Getting into nursing school was hard enough, but now that you are in, you might be intimidated by the enormous body of information you are responsible for learning. A nursing education requires a vast scope of knowledge to enable you to care for patients of all ages and a wide variety of physical and emotional conditions. You will be expected to demonstrate your knowledge by passing nursing examinations in school. Use effective strategies to study for and pass all of your exams in nursing school.
Form a study group early in your nursing school career. Break up outlines and objectives into manageable pieces and distribute them among your study group members. Create case studies based on real and fictional patients to illustrate how the patient's needs influence nursing decisions.
Make stacks of notecards for medications and their side effects, illnesses and treatments and diseases and symptoms. Take your notecards with you everywhere; flip through them anytime you have five or 10 minutes.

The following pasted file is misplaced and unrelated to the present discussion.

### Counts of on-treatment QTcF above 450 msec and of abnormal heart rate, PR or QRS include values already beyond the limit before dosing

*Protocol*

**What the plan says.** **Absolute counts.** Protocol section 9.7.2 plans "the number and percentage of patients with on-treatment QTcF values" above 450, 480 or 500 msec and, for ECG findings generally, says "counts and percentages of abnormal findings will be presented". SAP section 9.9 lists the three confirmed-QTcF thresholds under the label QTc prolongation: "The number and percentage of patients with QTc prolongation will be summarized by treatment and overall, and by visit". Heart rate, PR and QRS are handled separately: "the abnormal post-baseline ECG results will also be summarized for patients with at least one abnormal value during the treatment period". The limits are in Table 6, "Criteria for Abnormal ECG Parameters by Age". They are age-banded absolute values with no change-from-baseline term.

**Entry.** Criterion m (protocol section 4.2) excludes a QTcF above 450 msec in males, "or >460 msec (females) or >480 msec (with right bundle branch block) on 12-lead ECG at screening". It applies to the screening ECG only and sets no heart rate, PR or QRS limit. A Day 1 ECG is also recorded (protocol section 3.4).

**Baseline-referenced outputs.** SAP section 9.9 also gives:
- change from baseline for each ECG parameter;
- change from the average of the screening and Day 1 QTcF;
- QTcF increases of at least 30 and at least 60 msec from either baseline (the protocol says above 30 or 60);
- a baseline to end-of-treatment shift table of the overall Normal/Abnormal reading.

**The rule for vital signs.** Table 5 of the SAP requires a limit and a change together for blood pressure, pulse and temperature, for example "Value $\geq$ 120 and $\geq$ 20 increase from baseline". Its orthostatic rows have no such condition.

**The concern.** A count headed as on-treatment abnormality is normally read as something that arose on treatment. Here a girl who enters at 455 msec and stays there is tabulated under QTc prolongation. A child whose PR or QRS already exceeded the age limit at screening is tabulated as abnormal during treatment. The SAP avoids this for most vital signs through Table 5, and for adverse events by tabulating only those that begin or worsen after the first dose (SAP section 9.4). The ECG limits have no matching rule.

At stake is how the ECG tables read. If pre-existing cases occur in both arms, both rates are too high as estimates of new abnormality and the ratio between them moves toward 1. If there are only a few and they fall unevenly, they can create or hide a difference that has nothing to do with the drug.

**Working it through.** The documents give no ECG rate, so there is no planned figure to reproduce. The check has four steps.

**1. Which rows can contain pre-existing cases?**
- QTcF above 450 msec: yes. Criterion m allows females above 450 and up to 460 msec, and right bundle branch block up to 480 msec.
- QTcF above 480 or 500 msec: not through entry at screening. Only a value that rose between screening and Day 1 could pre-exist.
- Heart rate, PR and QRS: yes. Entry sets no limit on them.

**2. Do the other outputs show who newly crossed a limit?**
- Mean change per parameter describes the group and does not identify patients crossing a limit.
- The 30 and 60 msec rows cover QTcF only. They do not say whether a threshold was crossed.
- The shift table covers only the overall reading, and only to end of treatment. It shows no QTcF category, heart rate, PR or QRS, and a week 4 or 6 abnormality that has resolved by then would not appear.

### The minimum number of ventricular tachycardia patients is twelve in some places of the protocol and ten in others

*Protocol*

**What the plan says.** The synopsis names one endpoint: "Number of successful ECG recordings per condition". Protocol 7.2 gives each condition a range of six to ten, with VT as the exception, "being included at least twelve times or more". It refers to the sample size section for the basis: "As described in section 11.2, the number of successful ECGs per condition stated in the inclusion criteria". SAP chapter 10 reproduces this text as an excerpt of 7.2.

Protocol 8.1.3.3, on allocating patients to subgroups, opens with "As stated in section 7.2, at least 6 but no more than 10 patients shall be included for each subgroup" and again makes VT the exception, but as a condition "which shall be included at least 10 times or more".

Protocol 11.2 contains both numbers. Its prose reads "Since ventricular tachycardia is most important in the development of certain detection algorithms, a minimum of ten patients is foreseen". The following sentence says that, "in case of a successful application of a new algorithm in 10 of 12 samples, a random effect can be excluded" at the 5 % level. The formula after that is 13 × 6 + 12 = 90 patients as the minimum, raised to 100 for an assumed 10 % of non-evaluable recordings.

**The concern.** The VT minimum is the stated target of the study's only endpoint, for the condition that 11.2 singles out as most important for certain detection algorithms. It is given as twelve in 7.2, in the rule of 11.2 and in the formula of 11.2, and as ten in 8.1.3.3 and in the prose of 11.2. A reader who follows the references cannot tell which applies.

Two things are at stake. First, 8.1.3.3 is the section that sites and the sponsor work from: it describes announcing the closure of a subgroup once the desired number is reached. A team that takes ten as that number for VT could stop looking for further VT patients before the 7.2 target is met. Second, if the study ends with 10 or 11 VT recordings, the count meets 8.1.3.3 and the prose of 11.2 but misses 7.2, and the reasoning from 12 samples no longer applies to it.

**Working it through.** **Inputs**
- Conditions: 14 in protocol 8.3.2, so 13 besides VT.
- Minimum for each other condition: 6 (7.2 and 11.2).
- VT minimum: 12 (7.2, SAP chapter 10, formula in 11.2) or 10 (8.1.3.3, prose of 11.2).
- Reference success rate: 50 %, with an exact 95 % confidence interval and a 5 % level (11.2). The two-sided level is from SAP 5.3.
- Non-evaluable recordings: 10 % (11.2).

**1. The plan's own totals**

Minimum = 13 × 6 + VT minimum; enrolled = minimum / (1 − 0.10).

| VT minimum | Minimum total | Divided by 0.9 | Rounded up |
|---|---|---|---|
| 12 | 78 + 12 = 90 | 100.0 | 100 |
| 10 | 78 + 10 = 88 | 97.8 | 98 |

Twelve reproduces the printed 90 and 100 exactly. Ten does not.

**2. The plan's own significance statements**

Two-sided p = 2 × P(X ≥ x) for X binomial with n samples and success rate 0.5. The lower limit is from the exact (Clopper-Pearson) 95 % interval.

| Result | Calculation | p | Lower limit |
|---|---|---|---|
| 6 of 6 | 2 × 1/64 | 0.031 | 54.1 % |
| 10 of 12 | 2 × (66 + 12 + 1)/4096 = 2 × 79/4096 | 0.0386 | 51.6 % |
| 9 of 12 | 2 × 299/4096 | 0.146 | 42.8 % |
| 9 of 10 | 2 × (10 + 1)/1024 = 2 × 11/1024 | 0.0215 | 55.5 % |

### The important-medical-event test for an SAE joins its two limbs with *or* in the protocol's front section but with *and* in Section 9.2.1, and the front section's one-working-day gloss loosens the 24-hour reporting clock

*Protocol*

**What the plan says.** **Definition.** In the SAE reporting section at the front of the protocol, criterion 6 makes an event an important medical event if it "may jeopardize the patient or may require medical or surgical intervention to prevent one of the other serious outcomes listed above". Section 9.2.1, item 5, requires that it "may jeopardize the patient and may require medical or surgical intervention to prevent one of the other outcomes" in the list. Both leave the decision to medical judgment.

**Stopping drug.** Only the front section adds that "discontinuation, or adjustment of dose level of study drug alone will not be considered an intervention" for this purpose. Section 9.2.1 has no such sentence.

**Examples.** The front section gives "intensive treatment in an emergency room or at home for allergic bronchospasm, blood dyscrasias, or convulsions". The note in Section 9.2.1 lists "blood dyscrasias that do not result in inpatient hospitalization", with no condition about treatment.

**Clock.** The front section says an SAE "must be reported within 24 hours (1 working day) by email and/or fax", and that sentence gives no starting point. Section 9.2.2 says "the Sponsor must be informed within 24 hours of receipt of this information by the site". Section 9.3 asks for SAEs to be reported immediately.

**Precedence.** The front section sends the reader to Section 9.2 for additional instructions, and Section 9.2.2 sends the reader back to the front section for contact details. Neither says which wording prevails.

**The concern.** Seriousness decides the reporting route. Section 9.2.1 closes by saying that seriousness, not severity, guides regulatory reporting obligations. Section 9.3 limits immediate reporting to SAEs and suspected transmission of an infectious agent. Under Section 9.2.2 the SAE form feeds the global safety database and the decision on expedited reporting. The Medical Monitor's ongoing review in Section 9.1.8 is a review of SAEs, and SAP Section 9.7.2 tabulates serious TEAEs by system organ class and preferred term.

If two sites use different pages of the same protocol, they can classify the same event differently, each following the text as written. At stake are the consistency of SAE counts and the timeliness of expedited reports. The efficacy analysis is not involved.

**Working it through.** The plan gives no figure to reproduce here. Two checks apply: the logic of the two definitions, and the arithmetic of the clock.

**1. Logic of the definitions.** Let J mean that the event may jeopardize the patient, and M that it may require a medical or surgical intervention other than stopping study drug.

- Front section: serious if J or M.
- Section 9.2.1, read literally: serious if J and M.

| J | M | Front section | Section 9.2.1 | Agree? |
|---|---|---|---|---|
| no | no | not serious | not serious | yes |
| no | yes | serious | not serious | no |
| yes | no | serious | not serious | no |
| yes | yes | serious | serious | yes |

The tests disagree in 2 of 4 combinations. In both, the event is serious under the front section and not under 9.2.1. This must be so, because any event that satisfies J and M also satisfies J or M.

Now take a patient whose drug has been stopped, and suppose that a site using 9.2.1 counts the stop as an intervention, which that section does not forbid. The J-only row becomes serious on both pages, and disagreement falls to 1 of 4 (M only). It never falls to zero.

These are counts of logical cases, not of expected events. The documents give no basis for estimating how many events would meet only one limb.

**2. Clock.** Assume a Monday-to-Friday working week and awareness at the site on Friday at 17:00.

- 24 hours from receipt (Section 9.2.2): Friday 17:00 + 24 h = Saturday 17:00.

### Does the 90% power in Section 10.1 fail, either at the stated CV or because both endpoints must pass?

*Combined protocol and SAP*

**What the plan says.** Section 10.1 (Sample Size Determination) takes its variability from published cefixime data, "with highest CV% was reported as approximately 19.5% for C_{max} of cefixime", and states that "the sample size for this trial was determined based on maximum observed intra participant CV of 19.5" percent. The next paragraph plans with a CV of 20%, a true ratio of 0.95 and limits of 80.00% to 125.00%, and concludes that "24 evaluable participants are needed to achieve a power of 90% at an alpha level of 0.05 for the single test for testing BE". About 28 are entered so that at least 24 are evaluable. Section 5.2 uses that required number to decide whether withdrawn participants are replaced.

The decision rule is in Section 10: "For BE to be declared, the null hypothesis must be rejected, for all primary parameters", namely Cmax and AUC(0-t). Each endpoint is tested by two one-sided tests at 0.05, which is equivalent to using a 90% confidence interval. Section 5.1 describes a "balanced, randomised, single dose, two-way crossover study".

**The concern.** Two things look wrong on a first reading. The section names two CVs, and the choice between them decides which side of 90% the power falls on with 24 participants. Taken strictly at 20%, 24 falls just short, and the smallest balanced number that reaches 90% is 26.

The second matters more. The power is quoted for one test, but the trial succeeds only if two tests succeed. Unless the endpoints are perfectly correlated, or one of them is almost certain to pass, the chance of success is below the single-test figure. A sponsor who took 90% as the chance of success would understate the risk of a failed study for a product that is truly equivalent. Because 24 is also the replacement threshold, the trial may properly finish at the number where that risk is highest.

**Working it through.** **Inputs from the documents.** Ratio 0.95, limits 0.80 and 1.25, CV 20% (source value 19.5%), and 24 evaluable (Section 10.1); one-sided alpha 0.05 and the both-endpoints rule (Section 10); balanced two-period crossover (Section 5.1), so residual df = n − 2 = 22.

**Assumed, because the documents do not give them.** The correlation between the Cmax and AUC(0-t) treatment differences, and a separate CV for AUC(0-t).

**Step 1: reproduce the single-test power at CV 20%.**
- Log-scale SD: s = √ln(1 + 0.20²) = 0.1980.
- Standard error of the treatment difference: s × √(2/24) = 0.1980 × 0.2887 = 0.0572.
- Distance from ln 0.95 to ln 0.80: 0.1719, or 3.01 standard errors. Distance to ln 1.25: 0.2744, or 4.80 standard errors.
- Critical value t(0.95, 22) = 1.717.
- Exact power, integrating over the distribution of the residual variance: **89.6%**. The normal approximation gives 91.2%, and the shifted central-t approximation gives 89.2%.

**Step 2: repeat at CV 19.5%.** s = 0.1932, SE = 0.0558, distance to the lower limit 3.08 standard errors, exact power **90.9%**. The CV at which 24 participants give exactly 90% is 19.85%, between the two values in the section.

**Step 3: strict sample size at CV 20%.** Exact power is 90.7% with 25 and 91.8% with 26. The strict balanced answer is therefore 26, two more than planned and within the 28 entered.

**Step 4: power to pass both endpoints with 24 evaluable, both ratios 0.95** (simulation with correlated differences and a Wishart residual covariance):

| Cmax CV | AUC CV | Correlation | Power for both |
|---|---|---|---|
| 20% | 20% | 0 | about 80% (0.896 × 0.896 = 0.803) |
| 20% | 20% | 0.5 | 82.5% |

Check if your nursing school has a library of old tests from previous semesters that you can use for practice. While some aspects of nursing change with new research, basic nursing principles and safety issues are timeless and will show up year after year on both school exams and nursing boards.
Evaluate each question on your exams systematically. Try to predict the answer as you read the question. Remember that the goal of nursing education is to prepare you to be a safe novice nurse, so if you are stumped for an answer, choose the one that promotes safety and autonomy for the patient.
Have members of your study group write practice questions for each other. Get a good night's sleep before your tests. All-night cram sessions can make you too tired to think the next day.